Little Crow’s only option was resistance and the same has been the story of Balochistan. Nawab Nauroz Khan resisted. To date, the hanging of the seven martyrs on July 15, 1960, remains the largest Baloch mass execution by hanging in the Pakistani state. Safar Khan Zarakzai, Shafi Bangulzai, Jalat Khan Marri, Sadaat Marri, Nawab Akbar Bugti, Balaach Khan and innumerable brave Baloch martyrs who have laid and are laying down their lives have had no option but to resist injustices.
On Christmas day the security forces initiated a military operation in Mashkay that is reminiscent of the September 1974 Chamaling operation where the army tried to neutralise the Baloch resistance by conducting a massive operation not only against the fighters but also against Marri families. It failed there and it is bound to fail here. The reports about the operation filtering out of Mashkay talk of its severity and brutality, high casualties among women, children and the elderly, and wanton destruction of properties.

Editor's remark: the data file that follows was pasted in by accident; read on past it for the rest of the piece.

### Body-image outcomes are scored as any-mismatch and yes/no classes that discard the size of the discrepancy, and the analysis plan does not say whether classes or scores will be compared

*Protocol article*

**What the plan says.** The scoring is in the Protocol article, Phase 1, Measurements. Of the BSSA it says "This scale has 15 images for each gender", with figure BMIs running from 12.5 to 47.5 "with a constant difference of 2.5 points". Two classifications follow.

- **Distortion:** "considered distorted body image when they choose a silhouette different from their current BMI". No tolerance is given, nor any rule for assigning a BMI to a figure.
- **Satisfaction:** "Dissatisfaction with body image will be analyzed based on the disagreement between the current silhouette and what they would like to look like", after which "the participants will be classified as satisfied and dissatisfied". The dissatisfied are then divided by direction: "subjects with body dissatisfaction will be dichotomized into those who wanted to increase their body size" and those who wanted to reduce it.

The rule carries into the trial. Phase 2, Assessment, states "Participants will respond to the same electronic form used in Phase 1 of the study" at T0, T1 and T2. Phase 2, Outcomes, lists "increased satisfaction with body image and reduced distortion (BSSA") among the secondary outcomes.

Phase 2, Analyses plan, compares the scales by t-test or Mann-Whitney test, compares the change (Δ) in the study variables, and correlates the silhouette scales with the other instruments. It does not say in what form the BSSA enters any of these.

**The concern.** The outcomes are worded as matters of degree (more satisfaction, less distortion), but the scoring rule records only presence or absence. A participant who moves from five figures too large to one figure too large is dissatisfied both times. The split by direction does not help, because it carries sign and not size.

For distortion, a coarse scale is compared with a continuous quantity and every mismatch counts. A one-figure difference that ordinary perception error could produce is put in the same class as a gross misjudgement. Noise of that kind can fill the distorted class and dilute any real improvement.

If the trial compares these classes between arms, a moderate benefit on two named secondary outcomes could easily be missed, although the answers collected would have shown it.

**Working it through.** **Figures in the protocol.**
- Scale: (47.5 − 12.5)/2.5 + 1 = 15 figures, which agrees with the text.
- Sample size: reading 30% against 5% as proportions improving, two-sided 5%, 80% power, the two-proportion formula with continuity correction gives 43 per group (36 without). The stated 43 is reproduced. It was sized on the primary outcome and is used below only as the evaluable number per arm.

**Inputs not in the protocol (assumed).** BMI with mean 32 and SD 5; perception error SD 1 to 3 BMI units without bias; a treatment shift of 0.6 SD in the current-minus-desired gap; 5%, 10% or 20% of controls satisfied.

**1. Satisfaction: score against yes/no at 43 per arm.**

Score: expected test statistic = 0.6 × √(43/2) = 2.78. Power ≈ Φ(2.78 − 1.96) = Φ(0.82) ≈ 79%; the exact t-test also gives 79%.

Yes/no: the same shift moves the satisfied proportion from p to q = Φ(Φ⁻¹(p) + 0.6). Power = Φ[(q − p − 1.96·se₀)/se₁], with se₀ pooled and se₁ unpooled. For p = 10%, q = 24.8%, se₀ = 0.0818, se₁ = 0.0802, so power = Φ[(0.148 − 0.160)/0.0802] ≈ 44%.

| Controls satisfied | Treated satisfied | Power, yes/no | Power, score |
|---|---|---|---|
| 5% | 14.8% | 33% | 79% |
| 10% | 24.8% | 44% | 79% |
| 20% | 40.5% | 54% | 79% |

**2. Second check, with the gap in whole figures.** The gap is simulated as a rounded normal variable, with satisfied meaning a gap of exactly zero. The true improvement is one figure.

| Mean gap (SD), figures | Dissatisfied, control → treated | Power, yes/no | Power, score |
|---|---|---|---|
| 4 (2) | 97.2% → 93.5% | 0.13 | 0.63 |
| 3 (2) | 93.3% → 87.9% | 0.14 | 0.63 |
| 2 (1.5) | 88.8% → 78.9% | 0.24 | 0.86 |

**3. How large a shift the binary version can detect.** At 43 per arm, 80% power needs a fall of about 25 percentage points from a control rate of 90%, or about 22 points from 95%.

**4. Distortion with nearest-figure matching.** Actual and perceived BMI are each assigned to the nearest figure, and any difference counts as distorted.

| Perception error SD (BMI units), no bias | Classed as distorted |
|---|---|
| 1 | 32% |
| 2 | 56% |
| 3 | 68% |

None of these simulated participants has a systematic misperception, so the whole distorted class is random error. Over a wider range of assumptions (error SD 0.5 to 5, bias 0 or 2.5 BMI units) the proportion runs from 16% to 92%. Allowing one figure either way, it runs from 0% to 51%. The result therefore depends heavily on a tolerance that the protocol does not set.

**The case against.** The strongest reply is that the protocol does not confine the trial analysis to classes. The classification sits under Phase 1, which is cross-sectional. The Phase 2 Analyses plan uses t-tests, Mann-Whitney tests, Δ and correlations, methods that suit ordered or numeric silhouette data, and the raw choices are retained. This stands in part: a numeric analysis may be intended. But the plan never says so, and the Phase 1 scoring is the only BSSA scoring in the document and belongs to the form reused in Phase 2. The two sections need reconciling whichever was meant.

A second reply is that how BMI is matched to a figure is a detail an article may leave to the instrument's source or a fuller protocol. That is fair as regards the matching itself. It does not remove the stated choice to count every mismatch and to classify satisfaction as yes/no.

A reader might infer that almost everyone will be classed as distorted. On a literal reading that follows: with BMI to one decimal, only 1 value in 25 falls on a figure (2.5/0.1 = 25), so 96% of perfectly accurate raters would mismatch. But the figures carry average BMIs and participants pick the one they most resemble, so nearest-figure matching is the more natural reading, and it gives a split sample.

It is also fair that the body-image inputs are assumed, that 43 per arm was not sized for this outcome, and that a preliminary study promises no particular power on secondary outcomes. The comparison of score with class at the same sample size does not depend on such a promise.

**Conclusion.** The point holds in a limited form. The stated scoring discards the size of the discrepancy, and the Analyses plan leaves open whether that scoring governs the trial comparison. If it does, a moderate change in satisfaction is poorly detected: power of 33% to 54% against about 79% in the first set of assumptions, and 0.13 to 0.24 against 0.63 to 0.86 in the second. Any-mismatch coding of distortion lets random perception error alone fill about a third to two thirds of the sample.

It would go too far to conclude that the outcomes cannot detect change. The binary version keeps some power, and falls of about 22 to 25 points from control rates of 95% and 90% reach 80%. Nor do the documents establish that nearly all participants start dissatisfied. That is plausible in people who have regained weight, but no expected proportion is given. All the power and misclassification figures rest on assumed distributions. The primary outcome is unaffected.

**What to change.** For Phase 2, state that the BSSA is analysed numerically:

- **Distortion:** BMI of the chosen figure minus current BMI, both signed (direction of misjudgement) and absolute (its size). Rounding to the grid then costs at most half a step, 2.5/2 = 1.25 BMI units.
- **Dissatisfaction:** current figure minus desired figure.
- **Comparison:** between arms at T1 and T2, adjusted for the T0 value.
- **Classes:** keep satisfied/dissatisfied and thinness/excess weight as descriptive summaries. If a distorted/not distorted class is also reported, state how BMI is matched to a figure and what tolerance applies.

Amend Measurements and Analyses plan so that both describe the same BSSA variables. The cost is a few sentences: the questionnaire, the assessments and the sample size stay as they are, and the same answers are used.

This operation aims to destroy the social, political and economic infrastructure of the people there to weaken their resolve of supporting the Sarmachars led by the valiant Dr Allah Nazar. This scorched earth policy of wreaking vengeance for resisting state designs, though employed to deter people from supporting the Sarmachars, succeeds only in exacerbating the resentment. The resilient Baloch, unlike the army, live and survive on the barest minimum and therefore will overcome the destruction wreaked by such operations and continue their struggle. Moreover, Mdewakanton-like collaborators who have sanctioned the present operation exist among the Baloch, so it is imperative that there is a real unity of purpose amongst them. The shackles that bind the Baloch can only be broken by unity and concerted actions guided by the larger interests of the Baloch nation.
The writer has an association with the Baloch rights movement going back to the early 1970s. He tweets at mmatalpur and can be contacted at firstname.lastname@example.org